Thursday, June 30, 2022

MSU's talented wide receiver room looks to dominate heading into 2022 season

April 12, 2022
<p>Michigan State redshirt junior wide receiver Jayden Reed catches the Peach Bowl-winning touchdown on Dec. 30, 2021.</p>

Michigan State redshirt junior wide receiver Jayden Reed catches the Peach Bowl-winning touchdown on Dec. 30, 2021.

Photo by Devin Anderson-Torrez | The State News

Redshirt senior wide receiver Jayden Reed could’ve called it quits on college football after his electric junior season where he became a household name in the Big Ten and within NFL scouting circles.

His 59 catch, 1026-yard, 10 touchdown season helped guide MSU’s offensive resurgence and set him up to make millions for his talents to play on Sunday.  He could’ve joined fellow offensive stars junior running back Kenneth Walker III, redshirt junior wide receiver Jalen Nailor and redshirt senior tight end Connor Heyward in the NFL draft process and had the memorable game-winning touchdown catch in the Peach Bowl as his send-off moment.

Instead, Reed decided to come back for his redshirt senior season looking to reach his ultimate goal of winning a national championship. Despite the individual accolades and team success, last season was not enough for Reed or the Spartans and he has unfinished business on his mind.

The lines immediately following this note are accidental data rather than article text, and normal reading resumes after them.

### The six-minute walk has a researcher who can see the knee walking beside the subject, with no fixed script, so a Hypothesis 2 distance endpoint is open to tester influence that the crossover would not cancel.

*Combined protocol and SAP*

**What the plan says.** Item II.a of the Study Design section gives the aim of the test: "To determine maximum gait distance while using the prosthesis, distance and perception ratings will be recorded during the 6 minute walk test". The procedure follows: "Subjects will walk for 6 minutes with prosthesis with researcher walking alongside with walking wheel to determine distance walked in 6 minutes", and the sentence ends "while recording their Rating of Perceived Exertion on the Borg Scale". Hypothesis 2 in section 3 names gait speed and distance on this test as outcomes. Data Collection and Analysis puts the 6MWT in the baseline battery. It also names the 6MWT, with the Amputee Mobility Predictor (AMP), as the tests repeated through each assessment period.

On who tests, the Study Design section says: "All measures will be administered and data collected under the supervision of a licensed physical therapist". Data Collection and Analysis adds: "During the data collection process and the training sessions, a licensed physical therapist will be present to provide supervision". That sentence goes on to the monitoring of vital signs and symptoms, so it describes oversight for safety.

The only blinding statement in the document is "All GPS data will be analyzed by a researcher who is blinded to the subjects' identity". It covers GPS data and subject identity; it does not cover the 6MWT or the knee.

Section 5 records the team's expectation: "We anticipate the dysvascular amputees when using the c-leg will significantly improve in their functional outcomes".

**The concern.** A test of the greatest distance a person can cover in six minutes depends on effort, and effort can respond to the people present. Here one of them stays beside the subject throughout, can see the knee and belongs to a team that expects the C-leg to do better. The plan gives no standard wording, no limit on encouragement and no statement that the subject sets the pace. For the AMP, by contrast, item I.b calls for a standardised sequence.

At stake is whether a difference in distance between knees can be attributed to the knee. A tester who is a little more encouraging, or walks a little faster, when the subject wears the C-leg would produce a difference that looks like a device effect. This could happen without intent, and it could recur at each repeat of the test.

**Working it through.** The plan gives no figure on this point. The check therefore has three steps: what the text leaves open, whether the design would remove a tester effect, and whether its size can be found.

He returns as the leader of an extremely deep and talented wide receiver room that is looking to become the dynamic playmakers on the offense without Walker to split the defense open with gashing runs. Reed, along with returners like junior wide receivers Tre Mosley and Montorie Foster and sophomore wide receiver Keon Coleman, are looking to become those playmakers as the offense turns more to the passing game.

“We were fortunate that Jayden Reed decided to come back,” wide receivers coach Courtney Hawkins said. “Right now he's been a great leader in the room …  All these guys are, every day, pushing each other. And I think our room will be a pretty good room.”

Reed is spending the offseason coming into his own in terms of leadership while trying to perfect his fundamentals and technique to be even more of a commanding force individually for defenses to handle. 

On top of being an elite athlete in terms of speed, agility and leaping ability, Reed showed that he could get past defensive backs with precise routes and quick feet out of breaks. The next step in his evolution, Hawkins said, is to get stronger at the line of scrimmage and clean up footwork to make his routes even crisper.

“I see route running as an art form,” Hawkins said. “And you can always continue to get better at that art form, getting in and out of breaks, understanding coverages, understanding when to tempo yourself, when you speed it up. I think those are all things that you gain as you play the position. And the more you play,  the better you understand the art of being a wideout. I really think man, he's as good as anybody in the country, can actually be the best receiver in the country.”